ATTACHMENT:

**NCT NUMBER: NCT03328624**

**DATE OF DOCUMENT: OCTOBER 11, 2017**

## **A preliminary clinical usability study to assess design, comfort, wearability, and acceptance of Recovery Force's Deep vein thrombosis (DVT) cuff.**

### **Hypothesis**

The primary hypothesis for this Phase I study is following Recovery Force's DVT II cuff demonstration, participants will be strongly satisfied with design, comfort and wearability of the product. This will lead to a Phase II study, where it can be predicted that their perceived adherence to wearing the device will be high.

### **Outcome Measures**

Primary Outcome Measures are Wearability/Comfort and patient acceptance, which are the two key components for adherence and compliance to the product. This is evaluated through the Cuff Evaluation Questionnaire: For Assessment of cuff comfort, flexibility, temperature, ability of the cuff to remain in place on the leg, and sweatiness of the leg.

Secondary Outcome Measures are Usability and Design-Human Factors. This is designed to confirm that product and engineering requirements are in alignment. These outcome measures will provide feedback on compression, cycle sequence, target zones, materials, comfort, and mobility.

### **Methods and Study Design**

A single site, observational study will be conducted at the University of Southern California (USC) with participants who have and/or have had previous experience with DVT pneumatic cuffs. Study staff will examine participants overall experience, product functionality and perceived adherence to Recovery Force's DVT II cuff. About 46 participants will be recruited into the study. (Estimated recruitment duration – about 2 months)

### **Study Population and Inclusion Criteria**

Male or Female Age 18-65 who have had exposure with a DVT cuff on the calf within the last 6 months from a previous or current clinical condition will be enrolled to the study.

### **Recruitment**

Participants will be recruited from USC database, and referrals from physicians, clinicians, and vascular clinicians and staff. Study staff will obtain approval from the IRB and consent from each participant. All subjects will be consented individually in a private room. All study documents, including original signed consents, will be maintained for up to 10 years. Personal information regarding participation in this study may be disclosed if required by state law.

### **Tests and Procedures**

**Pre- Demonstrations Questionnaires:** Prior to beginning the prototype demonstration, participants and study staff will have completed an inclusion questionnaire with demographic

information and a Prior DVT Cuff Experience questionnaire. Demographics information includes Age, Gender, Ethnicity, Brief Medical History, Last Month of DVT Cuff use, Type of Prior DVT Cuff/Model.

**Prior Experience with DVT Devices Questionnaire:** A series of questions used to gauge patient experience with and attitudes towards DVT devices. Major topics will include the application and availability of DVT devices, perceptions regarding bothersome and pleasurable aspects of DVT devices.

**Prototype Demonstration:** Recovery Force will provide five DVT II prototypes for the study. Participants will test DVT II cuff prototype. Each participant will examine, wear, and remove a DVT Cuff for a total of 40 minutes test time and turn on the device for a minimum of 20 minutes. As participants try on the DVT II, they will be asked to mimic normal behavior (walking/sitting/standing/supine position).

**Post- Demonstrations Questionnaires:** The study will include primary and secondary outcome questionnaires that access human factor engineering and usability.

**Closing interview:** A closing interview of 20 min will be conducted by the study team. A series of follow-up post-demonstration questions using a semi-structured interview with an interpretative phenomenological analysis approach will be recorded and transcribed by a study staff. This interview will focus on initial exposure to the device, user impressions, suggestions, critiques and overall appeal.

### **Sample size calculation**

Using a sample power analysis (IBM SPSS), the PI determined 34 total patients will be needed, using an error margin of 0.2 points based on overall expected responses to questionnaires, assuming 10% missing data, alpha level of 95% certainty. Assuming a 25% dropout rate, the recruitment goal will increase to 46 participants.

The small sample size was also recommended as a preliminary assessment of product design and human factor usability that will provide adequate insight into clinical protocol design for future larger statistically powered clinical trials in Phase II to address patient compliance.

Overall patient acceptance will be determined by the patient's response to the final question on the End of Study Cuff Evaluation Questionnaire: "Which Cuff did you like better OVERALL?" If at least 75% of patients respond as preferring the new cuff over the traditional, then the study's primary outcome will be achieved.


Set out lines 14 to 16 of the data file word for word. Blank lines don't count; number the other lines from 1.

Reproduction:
Participants will be recruited from USC database, and referrals from physicians, clinicians, and vascular clinicians and staff. Study staff will obtain approval from the IRB and consent from each participant. All subjects will be consented individually in a private room. All study documents, including original signed consents, will be maintained for up to 10 years. Personal information regarding participation in this study may be disclosed if required by state law.

### **Tests and Procedures**

**Pre- Demonstrations Questionnaires:** Prior to beginning the prototype demonstration, participants and study staff will have completed an inclusion questionnaire with demographic